How Connecticut And Indiana Reveal America's Deepening Divide
American politics can be like a chess match, with each side making strategic moves trying to one-up the other.
Sometimes, though, a calculated decision to appease one group ends up leaving the king wide open.
Check, Mike Pence.
Indiana governor Mike Pence's decision to sign into law the now-infamous Religious Freedom Restoration Act (RFRA), has just blown the field wide open for the American political left in all of its forms.
Critics argue it gives business owners the right to refuse service to members of the LGBT community on the basis of sincerely held religious beliefs.
So far, among other things, we've seen Apple coming out against the law, Wilco canceling a concert scheduled to be in Indiana, the NCAA – right at the height of March Madness, with the Final Four coming up in Indianapolis – coming out strongly in support of their LGBT employees and student athletes, and cities like San Francisco and Seattle banning publicly-funded travel to the state.
None of these are exactly small rebukes, and they've all drawn considerable amounts of attention to the law.
We've just witnessed an even stronger one, however – one that further accentuates the growing gulf between red and blue America.
On Monday, March 30, Connecticut governor Dan Malloy signed an executive order banning all state-funded travel to Indiana.
Now, Connecticut is hardly the biggest or most populous state – imagine if California made a similar decision – but that doesn't diminish the significance of this move. And by looking at Connecticut and Indiana's respective characters, we can actually see a microcosm of the country as a whole.
Indiana is solidly a red state. In the last 10 presidential elections, it's only gone for the Democratic candidate once, in 2008. In 2012, it reverted straight back to its Republican ways, with Romney winning by over 10 percent.
Connecticut, on the other hand, has not voted Republican since 1988. Both of its US Senators are Democrats, as are all five of its members of the House of Representatives. It was the second state to grant marriage equality to all of its citizens, which it did in 2008 after only Massachusetts, supported by a substantial majority of its citizens.
So, it's a blue state. Dark blue, maybe even Duke blue, like one of the Final Four schools that has spoken out against the RFRA before its upcoming trip to Indianapolis.
The fact that these two states are part of the same country is testament to the incredible diversity of people and beliefs in our wonderful land.
What we're increasingly seeing, however, is not mixing or friendly influence moving between red states and blue states. We're seeing tension and one-upmanship, with both sides trying to better embody the ideology of their respective party in power.
Take marriage equality for starters.
The map is now mostly made up of states allowing for gays and lesbians to marry, but it took court decisions in many of those otherwise-red states (like North Carolina, for example) to overturn the laws they had standing. Going back even just two or three years, it becomes clear that this movement originated in traditionally liberal areas like Oregon and New England.
Speaking of Oregon, it's just taken novel step of adopting automatic voter registration.
Now, anyone who has his or her information on file with the DMV will be automatically registered to vote, and this is expected to register an additional 300,000 people.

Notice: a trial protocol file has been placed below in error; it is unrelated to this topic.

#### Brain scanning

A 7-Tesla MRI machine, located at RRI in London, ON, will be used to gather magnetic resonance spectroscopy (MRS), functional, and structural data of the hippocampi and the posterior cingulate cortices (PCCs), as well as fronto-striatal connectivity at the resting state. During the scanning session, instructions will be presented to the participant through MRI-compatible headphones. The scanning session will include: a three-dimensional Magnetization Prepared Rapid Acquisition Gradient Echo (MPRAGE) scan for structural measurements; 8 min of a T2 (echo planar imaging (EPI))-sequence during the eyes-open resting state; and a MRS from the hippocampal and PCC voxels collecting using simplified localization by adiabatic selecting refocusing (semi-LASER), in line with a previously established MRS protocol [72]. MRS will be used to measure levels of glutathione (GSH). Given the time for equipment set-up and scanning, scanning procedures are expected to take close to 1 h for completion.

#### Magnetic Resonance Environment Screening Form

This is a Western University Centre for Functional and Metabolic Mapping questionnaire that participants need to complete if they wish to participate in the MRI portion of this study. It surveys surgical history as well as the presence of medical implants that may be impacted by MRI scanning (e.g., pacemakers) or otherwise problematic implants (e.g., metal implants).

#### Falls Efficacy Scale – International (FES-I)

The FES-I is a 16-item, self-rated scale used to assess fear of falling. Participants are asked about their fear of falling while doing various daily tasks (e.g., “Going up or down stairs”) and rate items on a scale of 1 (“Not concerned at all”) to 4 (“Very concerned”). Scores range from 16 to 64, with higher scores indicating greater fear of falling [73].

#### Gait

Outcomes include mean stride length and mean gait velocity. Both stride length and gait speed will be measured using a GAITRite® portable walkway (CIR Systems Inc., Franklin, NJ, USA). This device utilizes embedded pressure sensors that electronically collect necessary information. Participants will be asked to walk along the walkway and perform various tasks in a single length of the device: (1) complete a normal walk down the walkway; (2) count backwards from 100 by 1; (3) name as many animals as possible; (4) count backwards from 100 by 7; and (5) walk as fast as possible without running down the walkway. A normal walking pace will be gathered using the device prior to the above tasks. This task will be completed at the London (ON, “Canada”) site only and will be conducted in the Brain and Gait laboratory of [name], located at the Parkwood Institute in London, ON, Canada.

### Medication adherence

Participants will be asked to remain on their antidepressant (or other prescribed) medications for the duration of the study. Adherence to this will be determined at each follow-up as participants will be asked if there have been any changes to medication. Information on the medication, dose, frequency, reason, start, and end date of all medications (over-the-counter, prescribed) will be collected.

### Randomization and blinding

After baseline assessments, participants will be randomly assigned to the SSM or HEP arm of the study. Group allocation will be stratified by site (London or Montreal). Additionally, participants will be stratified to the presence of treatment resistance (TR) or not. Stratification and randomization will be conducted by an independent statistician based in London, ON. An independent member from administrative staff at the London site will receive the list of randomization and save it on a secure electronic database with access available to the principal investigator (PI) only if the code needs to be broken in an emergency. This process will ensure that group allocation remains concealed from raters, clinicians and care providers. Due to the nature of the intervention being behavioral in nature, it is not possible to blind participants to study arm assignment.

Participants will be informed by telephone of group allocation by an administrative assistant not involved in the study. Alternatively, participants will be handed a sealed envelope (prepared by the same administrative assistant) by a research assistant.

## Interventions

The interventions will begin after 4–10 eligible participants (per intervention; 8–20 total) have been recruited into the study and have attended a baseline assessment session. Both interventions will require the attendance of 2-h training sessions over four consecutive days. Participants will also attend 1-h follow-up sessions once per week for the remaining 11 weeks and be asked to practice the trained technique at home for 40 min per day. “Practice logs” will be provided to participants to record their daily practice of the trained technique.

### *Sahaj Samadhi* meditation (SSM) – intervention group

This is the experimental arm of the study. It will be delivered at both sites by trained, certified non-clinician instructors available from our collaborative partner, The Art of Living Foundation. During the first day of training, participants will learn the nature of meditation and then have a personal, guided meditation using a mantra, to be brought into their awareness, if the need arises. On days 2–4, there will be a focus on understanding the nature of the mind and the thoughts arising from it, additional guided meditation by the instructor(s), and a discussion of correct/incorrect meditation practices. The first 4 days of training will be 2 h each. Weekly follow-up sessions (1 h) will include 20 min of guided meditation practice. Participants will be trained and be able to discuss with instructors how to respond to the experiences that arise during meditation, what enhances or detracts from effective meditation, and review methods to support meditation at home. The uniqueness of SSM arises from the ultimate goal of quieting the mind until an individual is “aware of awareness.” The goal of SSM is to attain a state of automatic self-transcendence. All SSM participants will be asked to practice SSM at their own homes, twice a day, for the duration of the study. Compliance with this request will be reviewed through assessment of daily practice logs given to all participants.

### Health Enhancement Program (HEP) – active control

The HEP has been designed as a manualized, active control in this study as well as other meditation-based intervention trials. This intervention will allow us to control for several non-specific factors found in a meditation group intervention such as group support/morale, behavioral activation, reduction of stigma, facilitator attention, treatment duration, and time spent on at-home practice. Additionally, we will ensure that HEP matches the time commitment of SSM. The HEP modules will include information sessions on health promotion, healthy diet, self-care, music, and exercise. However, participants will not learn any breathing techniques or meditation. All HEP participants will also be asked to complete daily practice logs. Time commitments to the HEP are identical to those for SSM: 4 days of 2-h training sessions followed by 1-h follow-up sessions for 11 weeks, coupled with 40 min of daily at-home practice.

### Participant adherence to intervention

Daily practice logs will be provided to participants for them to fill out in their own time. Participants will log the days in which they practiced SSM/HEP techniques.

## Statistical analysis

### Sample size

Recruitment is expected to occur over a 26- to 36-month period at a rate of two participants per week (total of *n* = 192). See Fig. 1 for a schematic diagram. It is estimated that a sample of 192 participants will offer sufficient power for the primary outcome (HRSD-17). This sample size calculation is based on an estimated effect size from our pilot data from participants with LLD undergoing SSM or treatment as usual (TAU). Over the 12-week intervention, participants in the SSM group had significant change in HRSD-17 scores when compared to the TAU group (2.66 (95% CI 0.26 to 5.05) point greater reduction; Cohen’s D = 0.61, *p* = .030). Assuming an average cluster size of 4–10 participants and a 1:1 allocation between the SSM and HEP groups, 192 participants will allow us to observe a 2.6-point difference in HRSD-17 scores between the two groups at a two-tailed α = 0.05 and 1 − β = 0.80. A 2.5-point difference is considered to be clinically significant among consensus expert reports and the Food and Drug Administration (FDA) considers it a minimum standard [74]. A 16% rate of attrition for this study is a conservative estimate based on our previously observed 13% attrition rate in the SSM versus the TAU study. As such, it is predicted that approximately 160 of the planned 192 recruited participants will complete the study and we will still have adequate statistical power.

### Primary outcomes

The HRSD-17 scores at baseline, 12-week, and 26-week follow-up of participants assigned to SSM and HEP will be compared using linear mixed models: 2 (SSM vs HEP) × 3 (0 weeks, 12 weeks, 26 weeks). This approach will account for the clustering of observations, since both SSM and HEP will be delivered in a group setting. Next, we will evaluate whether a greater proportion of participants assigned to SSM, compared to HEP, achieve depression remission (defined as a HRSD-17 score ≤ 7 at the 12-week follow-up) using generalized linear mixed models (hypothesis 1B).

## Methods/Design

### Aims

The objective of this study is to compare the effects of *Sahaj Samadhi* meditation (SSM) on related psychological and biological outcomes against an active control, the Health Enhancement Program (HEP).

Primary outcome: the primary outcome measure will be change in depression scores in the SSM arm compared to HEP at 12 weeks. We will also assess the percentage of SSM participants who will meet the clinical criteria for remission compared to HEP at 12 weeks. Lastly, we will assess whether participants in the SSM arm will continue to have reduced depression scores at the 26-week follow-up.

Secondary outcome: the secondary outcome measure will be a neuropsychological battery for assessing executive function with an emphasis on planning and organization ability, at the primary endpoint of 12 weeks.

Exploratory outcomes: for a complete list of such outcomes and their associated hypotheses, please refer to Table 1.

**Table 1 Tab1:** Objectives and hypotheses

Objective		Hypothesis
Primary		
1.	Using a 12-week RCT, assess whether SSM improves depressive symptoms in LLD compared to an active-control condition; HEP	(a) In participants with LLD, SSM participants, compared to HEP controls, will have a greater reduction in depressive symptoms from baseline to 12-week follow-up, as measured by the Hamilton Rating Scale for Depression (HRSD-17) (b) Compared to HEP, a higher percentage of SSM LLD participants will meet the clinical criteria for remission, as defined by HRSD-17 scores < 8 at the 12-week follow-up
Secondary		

On the other side of the country, voting rights have been under attack from conservative groups since the Supreme Court struck down the core of the Voting Rights Act. This has allowed many states that were previously under supervision of the federal government to change their voting structures in ways that almost always disenfranchise poor, elderly, and minority voters.
These groups, of course, vote overwhelming Democratic. Coincidence? Unlikely.
Even without that level added onto it, though, the point is that one part of the country is pushing for progress and granting rights, and another is taking steps back and taking rights away.
And it goes further than that.
Reproductive rights are another frequent battle zone for the right and the left.
Several conservative-run states have been openly fighting for years to take away a woman's right to choose, which recently jumped into the news after an intruder vandalized the last remaining abortion clinic in Mississippi.
A woman's right to choose isn't actually an issue of progress; it's a right, protected by the federal government since the Roe v. Wade Supreme Court decision in 1973.
The states in question are trying to actively roll back previous progress – exactly what you're seeing with the new voter suppression laws, and even Indiana's new RFRA.
Especially since the beginning of Obama's presidency, we've essentially seen the emergence of two Americas – Red America, and Blue America. Both have been making moves – legalization of pot in some places for the blues, the Hobby Lobby decision for the reds, and so many more – and the chess game goes on.
Does one side definitively have the upper hand? No. But is it still possible for one side to drag the other towards its end? Absolutely. So who will be the one in front?
Mike Pence just threw himself and his state into the line of fire from the blue side, and Connecticut is the first state to actively take a shot.
Whichever side bends first could signal the direction that America will go over the next decade or two – and Governor Mike Pence's call to add anti-discrimination language to the legislation might have been just that signal.
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